All in all, if we do not take this problem seriously in any country we occupy, they may pretty soon look very bland due to the extensive loss of biodiversity brought upon by the introduction of alien plants and animals

01 May 2006

Malaria resistant mosquitoes

As the Science magazine reports, a group of scientists from the U of Minnesota, the Fred Hutchinson Cancer Research Center in Seattle, Washington, Princeton University, and the University of Bamako in Mali have discovered that the 22 out of 100 known pedigrees of Anopheles gambiae mosquitoes--Africa's most important malaria vector--are already resistant to Plasmodium falciparum, the malaria parasite.

The resistance comes, as reported, from a single cluster of genes:

They discovered that a small region on the 2L chromosome of A. gambiae played an all-important role. The Plasmodium Resistance Island, as they dubbed it, contains almost 1000 genes. Using several techniques to shake out genes of relevance, they pinpointed one gene, APL1, that appears to play a particularly important role; when its action was blocked using RNA interference, mosquitoes became vulnerable to infection. Still, other nearby genes may be involved as well, says lead author Kenneth Vernick of the University of Minnesota, St. Paul.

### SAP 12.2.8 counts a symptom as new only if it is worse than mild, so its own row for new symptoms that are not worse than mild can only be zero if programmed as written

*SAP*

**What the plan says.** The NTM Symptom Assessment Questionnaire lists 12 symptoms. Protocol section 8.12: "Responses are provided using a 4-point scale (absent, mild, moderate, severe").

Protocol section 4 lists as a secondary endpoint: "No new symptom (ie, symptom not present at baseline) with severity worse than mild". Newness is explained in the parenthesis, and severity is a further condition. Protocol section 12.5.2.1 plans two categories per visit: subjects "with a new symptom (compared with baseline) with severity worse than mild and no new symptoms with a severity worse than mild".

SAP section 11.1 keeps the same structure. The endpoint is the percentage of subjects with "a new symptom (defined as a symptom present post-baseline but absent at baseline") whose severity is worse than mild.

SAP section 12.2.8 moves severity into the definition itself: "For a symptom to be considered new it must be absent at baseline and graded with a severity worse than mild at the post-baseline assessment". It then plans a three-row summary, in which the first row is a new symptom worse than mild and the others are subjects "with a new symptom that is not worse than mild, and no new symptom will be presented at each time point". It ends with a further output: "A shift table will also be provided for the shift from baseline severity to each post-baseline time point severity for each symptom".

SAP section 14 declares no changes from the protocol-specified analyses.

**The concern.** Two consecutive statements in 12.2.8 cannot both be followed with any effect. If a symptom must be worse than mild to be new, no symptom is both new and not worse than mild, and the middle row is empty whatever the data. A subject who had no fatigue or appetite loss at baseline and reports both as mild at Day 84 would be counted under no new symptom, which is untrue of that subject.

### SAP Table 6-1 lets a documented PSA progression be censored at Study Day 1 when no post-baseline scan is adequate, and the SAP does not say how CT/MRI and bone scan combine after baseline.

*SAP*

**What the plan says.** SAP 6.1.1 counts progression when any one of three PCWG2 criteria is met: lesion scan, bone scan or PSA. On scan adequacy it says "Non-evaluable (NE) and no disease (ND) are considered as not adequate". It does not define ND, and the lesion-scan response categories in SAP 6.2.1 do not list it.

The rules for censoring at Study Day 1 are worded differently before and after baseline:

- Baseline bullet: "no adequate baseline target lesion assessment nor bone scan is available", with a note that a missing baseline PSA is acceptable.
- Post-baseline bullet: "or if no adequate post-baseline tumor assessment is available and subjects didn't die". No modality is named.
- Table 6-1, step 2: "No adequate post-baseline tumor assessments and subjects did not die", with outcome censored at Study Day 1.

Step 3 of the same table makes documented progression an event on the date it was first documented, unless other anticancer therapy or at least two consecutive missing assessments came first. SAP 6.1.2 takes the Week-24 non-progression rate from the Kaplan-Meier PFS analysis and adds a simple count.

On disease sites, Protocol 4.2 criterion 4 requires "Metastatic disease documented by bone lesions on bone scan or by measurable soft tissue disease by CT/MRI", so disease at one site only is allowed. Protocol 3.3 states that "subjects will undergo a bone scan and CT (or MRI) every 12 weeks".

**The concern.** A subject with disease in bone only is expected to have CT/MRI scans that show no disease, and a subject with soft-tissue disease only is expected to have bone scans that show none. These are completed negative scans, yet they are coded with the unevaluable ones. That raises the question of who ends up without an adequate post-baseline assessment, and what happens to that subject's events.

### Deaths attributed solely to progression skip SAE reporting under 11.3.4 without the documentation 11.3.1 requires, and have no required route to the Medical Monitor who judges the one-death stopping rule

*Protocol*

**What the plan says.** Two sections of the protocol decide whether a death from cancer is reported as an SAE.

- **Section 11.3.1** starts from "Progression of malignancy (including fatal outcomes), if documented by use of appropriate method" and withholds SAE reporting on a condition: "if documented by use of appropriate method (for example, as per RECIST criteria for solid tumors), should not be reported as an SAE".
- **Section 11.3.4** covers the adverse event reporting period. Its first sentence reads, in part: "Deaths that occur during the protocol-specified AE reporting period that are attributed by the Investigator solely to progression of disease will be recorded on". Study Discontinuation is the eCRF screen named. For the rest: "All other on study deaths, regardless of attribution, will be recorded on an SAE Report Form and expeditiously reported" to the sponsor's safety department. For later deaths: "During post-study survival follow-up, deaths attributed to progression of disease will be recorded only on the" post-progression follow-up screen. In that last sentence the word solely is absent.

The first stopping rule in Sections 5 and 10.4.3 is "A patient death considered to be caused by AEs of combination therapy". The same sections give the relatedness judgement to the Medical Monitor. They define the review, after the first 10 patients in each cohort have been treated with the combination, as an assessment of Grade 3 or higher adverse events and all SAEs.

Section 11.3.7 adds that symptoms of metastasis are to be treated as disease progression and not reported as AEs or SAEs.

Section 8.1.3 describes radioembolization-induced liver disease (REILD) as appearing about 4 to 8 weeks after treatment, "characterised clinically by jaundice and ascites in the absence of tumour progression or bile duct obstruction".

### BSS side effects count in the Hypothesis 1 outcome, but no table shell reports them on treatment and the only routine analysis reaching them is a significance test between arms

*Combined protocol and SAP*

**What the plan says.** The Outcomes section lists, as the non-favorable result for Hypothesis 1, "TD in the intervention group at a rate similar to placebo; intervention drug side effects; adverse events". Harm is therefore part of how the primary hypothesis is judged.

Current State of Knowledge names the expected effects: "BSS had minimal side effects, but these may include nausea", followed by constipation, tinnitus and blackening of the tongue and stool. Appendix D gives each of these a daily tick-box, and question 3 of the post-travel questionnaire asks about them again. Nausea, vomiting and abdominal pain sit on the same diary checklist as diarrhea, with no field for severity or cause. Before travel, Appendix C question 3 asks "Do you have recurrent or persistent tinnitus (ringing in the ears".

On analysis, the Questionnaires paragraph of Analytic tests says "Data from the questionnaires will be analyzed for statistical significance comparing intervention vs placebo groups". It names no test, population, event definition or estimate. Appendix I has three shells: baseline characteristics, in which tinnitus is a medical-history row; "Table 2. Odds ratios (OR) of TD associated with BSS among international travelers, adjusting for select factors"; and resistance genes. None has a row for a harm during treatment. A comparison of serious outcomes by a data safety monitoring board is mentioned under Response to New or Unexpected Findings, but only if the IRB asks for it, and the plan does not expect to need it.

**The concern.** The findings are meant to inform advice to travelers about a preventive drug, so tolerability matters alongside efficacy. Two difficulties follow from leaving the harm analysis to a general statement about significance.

This discovery brings up possibilities of novel ways of dealing with the disease: since there is already a fungi that attacks predominantly malaria-infected mosquitoes, it is possible to try and eradicate only those mosquitoes that do not posses the resistant allele of the APL1 gene.

Let's just hope that we have not tapped into this opportunity in the middle of the evolutionary arms race between the Plasmodium and Anopheles and that there are no parasites out there that are already capable of getting around the natural defenses of the resistant mosquitoes.